William Parker/Raining On The Moon

Corn Meal Dance
AUM Fidelity AUM043

William Parker Double Quartet

Alphaville Suite

Rogue Art: ROG 0010

William Parker

The Inside Songs of Curtis Mayfield – Live in Rome

Rai Trade RTPJ 0011

Concerned with different varieties of the Black vernacular experience, each of these fine CDs by bassist William Parker is impressive on its own. More profoundly each illustrates in a different way that the musical divisions among jazz, R&B, improvised music and soul are, in many cases, merely arbitrary.

Encompassing themes that are respectively populist (The Inside Songs of Curtis Mayfield), particular (Alphaville Suite) and highly personal (Corn Meal Dance), the sessions are stimulated not only by the resourcefulness of Parker’s compositions and arrangements, but by emphatic contributions from other band members. Although the personnel vary from disc to disc, each group includes, besides Parker, drummer Hamid Drake, trumpeter Lewis Barnes, and most spectacularly, vocalist Leena Conquest.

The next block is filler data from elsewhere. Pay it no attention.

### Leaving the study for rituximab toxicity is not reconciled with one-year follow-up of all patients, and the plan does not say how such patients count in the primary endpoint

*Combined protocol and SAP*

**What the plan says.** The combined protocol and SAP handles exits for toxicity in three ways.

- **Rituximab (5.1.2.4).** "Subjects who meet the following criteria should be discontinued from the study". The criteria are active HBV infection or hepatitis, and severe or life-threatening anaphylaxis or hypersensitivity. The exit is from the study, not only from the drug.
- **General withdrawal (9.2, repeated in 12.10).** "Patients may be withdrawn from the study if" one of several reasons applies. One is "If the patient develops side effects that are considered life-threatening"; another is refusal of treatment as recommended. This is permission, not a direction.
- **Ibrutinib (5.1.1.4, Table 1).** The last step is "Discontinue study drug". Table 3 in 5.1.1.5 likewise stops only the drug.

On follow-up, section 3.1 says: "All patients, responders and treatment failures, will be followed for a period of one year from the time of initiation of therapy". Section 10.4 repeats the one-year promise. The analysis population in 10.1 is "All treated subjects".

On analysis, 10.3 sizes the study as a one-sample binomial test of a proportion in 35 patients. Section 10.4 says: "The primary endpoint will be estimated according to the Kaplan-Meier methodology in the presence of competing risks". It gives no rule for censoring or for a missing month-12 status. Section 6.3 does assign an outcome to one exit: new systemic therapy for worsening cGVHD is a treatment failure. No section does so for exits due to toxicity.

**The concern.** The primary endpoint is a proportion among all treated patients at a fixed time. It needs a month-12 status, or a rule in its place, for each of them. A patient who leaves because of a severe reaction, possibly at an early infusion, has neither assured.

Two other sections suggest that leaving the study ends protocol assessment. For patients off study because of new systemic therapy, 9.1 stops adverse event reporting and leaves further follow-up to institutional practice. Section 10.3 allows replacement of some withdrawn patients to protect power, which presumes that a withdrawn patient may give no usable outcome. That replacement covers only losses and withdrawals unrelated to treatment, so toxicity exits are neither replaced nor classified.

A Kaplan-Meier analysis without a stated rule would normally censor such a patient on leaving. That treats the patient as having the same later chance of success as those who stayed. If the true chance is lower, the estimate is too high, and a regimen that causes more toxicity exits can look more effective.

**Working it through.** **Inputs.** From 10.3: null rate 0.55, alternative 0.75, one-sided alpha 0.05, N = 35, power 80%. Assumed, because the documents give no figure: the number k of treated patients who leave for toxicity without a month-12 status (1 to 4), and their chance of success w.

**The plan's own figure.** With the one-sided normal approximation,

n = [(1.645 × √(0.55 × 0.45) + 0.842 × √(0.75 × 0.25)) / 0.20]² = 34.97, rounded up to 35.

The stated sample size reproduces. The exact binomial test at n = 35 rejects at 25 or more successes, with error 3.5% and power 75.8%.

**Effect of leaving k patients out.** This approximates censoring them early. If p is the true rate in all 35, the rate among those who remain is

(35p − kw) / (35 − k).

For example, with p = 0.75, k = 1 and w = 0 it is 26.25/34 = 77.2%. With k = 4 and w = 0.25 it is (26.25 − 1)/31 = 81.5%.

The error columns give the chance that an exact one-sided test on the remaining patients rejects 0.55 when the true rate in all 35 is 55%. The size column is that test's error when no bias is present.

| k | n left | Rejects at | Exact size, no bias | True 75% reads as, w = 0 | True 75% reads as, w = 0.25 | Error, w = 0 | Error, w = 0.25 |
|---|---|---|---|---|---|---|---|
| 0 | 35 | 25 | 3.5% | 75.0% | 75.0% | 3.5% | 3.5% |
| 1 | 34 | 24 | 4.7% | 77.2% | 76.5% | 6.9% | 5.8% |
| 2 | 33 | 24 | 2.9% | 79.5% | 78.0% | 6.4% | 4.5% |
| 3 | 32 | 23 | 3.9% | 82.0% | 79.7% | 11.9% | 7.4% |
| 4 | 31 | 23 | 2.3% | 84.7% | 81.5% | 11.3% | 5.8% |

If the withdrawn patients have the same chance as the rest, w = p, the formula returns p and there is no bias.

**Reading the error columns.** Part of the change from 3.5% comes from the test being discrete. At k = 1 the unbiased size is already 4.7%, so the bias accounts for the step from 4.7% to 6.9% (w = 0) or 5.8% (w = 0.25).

A Dallas native who has also worked with jazz-funk vibesman Roy Ayers and neo-bop pianist Mulgrew Miller, Conquest’s impressive vocal range, elevated diction and theatrical presentation pushes the performances on each of her appearance with the combo(s) another notch higher. No strident scat singer or flighty diva, she’s heir both to the clearly enunciated soul tradition of Dinah Washington and Aretha Franklin and to the socio-political undertakings of Abby Lincoln and Jeanne Lee.

That’s one inadvertent disappointment on Alphaville, since as “special guest” Conquest sings only on two short tracks. On the other hand the instrumental work is Parker’s most precise, since his compositions and arrangements salute the themes and influence of Alphaville, French director Jean-Luc Godard’s 1965 film classic. To amplify his compositional palate for the CD, Parker’s core trio is joined by his usual reed partner, alto saxophonist Rob Brown, plus a post-modern version of a string quartet: Mazz Swift on violin, Jessica Pavone on viola and cellists Julia Kent and Shiau-Shu Yu.